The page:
Northern Territory extends liability for environmental offences to related entities in the onshore petroleum industry

Karen Trainor, Margaret Michaels, Nicole Besgrove and Madeleine Grant
16 Dec 2022
Time to read: 6.5 minutes

Directors, executive officers and other related entities will soon be potentially liable for environmental offences in the onshore petroleum industry under the new chain of responsibility laws that have been passed.

On 12 October 2022, the Environment Protection Legislation Amendment (Chain of Responsibility) Bill 2022 (NT) (COR Act) was introduced to the Northern Territory Legislative Assembly and subsequently passed with no amendments, on 20 November 2022. The COR Act is currently awaiting assent and following this will commence on the day fixed by the Administrator by Gazette notice (but no later than 1 July 2024).

The COR Act was passed in response to Recommendation 14.30 of the of the Scientific Inquiry into Hydraulic Fracturing in the Northern Territory (Final Report), which we have previously considered. Relevantly, Recommendation 14.30 requires the Territory Government to enact legislative amendments to establish “a chain of responsibility for gas companies and related parties to ensure compliance with environmental obligations” before giving consideration to any gas production approvals. Recommendation 14.30 falls within Stage Three of the Chief Minister’s Hydraulic Fracturing Inquiry Implementation Plan, and is being implemented in line with the timeline proposed in that Plan.

Upon commencement, the COR Act will amend the Environment Protection Act 2019 (EP Act) and Environment Protection Regulations 2020 (EP Regulations), to introduce chain of responsibility laws (COR laws) as part of the Northern Territory’s environmental regulatory framework which can be applied retrospectively for the preceding three-years.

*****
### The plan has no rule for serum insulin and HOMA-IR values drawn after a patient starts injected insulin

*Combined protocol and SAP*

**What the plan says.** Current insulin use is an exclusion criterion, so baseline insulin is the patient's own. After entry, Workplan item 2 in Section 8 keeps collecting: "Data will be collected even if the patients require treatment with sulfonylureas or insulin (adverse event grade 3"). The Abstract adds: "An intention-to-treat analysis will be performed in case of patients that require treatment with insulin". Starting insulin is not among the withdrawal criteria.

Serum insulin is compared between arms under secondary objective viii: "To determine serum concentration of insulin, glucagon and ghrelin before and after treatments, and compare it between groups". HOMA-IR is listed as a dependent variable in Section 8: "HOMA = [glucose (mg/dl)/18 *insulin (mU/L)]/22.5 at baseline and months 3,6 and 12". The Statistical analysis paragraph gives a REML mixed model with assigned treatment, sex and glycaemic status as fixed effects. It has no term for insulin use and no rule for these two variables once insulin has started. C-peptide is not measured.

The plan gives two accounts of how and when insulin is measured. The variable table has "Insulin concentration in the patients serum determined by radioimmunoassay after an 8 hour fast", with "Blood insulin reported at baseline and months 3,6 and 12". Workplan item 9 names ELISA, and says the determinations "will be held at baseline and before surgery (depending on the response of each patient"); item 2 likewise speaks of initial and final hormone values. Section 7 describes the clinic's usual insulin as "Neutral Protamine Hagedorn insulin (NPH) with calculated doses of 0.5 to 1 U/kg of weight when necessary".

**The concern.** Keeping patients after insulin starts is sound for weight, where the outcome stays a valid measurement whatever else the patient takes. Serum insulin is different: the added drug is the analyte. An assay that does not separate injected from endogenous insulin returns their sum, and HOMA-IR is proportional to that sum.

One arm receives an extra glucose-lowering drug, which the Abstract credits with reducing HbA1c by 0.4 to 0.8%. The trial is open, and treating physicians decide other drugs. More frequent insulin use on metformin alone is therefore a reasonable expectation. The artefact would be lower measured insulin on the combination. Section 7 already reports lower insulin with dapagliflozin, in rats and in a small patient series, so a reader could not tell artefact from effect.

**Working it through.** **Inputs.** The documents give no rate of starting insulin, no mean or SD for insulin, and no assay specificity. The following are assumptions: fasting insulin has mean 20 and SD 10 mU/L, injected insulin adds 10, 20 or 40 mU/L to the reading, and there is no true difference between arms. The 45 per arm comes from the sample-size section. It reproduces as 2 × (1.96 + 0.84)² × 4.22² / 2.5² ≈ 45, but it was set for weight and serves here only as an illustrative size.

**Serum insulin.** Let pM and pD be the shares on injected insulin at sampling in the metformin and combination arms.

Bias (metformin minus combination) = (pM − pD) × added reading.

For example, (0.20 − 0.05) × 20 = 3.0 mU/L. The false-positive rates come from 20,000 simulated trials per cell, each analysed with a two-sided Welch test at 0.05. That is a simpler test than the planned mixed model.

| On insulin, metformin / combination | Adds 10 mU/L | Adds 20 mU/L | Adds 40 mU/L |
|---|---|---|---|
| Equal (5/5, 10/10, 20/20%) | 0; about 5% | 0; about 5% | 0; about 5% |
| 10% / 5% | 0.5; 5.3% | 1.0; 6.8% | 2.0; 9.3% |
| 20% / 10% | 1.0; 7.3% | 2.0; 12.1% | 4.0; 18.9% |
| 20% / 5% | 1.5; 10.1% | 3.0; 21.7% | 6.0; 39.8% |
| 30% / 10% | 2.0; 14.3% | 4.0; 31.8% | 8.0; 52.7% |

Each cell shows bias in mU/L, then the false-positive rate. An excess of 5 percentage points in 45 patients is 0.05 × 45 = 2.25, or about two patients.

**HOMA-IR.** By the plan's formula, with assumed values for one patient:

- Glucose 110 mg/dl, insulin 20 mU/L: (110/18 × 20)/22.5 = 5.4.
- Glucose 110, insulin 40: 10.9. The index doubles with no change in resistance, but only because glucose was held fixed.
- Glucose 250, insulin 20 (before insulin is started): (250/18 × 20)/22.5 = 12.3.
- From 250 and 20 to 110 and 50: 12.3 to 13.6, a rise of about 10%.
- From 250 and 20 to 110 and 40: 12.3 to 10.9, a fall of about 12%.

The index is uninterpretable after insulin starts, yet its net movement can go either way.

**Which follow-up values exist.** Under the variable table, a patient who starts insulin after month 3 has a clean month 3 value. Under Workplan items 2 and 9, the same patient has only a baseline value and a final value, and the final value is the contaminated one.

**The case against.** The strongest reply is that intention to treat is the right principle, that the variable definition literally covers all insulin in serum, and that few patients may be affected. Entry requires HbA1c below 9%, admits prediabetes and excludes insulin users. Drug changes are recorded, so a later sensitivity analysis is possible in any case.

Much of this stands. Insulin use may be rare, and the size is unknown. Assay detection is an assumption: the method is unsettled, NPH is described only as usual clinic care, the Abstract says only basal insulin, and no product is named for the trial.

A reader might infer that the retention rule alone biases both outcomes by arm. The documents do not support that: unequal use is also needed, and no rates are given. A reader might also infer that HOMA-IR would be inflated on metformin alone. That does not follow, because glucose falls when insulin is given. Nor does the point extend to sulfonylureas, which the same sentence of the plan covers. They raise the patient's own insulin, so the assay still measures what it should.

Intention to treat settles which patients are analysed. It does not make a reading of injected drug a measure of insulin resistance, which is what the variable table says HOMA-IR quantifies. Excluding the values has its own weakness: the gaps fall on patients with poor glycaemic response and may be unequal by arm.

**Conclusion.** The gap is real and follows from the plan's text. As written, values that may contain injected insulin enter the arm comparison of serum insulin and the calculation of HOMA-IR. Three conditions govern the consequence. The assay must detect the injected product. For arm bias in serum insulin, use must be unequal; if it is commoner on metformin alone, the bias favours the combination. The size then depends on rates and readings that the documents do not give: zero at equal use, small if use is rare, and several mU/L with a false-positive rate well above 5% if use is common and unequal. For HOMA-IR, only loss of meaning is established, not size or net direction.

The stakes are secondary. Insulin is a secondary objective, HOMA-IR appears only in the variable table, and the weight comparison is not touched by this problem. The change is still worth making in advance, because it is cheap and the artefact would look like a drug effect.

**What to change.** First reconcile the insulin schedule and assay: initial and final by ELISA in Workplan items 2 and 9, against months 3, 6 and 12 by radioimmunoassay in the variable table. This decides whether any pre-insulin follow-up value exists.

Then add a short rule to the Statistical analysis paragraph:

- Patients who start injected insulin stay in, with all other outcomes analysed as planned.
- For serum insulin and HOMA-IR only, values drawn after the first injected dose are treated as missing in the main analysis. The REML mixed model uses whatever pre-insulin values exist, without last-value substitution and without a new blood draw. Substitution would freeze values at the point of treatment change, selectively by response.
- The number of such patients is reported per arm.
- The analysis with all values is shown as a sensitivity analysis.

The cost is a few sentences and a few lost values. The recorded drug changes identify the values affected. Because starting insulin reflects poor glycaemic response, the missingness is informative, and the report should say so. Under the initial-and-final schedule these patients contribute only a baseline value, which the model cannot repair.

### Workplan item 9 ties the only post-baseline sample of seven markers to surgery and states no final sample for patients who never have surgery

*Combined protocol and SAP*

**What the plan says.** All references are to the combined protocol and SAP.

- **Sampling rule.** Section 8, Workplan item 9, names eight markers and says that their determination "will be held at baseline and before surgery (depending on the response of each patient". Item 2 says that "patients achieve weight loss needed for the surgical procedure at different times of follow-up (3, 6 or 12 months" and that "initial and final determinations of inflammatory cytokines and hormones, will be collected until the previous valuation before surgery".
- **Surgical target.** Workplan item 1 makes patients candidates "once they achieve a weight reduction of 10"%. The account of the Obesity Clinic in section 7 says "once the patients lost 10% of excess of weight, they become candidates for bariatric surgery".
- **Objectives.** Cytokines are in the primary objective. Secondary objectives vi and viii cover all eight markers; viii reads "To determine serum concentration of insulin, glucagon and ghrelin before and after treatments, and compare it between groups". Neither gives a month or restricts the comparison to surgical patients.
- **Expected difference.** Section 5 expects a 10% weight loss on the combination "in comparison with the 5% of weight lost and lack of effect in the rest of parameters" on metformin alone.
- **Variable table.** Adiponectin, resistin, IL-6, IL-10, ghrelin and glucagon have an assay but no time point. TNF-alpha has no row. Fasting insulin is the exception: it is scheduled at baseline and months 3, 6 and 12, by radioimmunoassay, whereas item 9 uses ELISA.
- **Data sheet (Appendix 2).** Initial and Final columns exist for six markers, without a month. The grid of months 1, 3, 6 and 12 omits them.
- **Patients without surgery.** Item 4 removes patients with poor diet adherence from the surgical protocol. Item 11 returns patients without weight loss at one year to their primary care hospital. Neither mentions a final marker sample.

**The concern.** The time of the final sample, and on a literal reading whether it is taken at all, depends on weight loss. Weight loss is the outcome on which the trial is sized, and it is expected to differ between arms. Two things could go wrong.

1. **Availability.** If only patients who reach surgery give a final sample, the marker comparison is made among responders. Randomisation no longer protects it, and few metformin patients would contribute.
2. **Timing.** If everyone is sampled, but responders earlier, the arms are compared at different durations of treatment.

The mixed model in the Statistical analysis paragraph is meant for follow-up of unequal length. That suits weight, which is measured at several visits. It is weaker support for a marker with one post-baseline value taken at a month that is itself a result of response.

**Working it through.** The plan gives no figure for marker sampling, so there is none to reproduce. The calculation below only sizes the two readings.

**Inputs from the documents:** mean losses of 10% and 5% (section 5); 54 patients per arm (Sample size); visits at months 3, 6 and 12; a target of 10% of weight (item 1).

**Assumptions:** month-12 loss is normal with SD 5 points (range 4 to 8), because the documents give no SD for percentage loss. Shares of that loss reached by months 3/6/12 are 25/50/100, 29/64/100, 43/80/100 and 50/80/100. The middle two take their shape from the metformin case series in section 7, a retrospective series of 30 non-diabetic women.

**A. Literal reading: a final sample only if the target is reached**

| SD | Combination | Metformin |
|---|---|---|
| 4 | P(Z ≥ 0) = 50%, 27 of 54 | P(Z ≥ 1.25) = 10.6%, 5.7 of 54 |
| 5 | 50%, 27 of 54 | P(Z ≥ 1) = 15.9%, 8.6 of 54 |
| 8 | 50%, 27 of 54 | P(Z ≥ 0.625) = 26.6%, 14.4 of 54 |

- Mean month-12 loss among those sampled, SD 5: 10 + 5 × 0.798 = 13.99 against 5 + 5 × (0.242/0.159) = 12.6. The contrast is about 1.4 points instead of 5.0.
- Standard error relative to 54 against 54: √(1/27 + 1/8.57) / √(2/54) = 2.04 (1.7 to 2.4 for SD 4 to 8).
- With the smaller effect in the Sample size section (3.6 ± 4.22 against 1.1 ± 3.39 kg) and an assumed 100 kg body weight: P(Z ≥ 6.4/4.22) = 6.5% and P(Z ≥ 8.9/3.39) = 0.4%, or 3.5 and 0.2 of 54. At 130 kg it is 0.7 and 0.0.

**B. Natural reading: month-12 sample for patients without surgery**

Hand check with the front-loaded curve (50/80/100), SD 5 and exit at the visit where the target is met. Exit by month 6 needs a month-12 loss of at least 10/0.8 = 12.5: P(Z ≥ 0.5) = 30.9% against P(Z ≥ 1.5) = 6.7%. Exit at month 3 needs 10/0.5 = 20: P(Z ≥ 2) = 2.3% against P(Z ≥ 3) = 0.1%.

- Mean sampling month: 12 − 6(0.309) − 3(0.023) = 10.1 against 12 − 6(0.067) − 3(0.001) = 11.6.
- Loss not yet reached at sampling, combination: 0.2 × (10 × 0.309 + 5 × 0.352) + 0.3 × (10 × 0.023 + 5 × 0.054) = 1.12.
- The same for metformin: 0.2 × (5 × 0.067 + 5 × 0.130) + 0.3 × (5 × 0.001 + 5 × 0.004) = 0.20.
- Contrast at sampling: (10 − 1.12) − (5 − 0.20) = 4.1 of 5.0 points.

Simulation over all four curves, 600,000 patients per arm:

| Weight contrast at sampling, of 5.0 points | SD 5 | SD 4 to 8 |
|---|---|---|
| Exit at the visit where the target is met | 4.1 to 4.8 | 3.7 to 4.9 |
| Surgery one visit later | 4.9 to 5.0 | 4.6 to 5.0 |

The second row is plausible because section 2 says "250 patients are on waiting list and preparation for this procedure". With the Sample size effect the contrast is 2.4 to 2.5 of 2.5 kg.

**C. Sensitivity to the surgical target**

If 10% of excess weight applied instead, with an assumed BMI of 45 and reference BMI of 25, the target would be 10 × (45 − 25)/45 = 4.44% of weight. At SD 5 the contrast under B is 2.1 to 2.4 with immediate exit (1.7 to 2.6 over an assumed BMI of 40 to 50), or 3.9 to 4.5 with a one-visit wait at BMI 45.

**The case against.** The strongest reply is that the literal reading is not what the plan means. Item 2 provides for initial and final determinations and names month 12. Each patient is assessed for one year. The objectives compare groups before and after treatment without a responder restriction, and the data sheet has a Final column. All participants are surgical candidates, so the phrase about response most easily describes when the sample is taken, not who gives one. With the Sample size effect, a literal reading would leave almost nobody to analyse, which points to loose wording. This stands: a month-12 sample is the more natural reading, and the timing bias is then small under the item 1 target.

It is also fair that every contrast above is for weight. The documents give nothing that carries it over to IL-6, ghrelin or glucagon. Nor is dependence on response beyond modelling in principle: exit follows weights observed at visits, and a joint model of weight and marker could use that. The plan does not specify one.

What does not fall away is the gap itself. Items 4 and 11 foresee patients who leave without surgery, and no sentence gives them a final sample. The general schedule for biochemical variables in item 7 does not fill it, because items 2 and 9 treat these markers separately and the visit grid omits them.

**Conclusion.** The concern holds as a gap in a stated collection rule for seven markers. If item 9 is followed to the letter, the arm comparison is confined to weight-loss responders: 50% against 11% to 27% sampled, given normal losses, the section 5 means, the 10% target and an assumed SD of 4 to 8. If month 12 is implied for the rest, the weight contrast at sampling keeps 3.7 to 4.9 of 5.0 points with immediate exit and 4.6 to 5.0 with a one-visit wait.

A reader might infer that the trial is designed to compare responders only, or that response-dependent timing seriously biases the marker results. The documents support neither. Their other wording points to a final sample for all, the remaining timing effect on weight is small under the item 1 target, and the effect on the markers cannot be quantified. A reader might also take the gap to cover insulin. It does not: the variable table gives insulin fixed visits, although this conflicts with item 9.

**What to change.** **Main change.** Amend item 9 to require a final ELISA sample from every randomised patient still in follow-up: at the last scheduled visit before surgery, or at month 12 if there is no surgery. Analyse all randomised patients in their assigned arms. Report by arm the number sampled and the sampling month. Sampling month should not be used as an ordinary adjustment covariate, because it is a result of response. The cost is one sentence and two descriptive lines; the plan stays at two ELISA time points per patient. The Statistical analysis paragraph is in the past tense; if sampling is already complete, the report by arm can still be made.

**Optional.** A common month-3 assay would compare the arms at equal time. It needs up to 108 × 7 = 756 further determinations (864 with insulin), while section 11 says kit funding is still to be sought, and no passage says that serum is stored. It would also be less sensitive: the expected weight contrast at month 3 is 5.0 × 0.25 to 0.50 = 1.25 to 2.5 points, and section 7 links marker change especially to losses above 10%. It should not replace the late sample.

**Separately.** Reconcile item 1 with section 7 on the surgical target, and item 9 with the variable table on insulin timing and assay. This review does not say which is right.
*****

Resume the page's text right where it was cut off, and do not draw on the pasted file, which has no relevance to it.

The chain of responsibility

As outlined in the Northern Territory Government’s Environmental regulatory reform information paper, COR laws promote the ecologically sustainable development principle of “polluter-pays”. The COR laws are designed to protect the government and taxpayers from inheriting financial liabilities that arise when environmental approval holders contravene statutory compliance obligations, such as the costs associated with cleaning up environmental damage, by redirecting liability to a related person who may not have otherwise been liable under the EP Act or a prescribed Act, but who is not prevented from meeting the relevant obligations for financial reasons.

Figure 1 – overview of the chain of responsibility provisions

Figure 1 provides a broad overview of the new chain of responsibility provisions, with each element discussed in further detail below.

Flow chart environmental non compliance


What is a compliance notice?

The purpose of a compliance notice is to redirect liability from the approval holder for a petroleum activity to a person (defined to include a company or an individual), that is related to the entity which would have otherwise been liable under an environmental or prescribed approval, as defined within the COR Act.

Under the COR Act, a petroleum activity is an activity for which any of the following is required under the Petroleum Act 1984 (NT):

  • an exploration permit;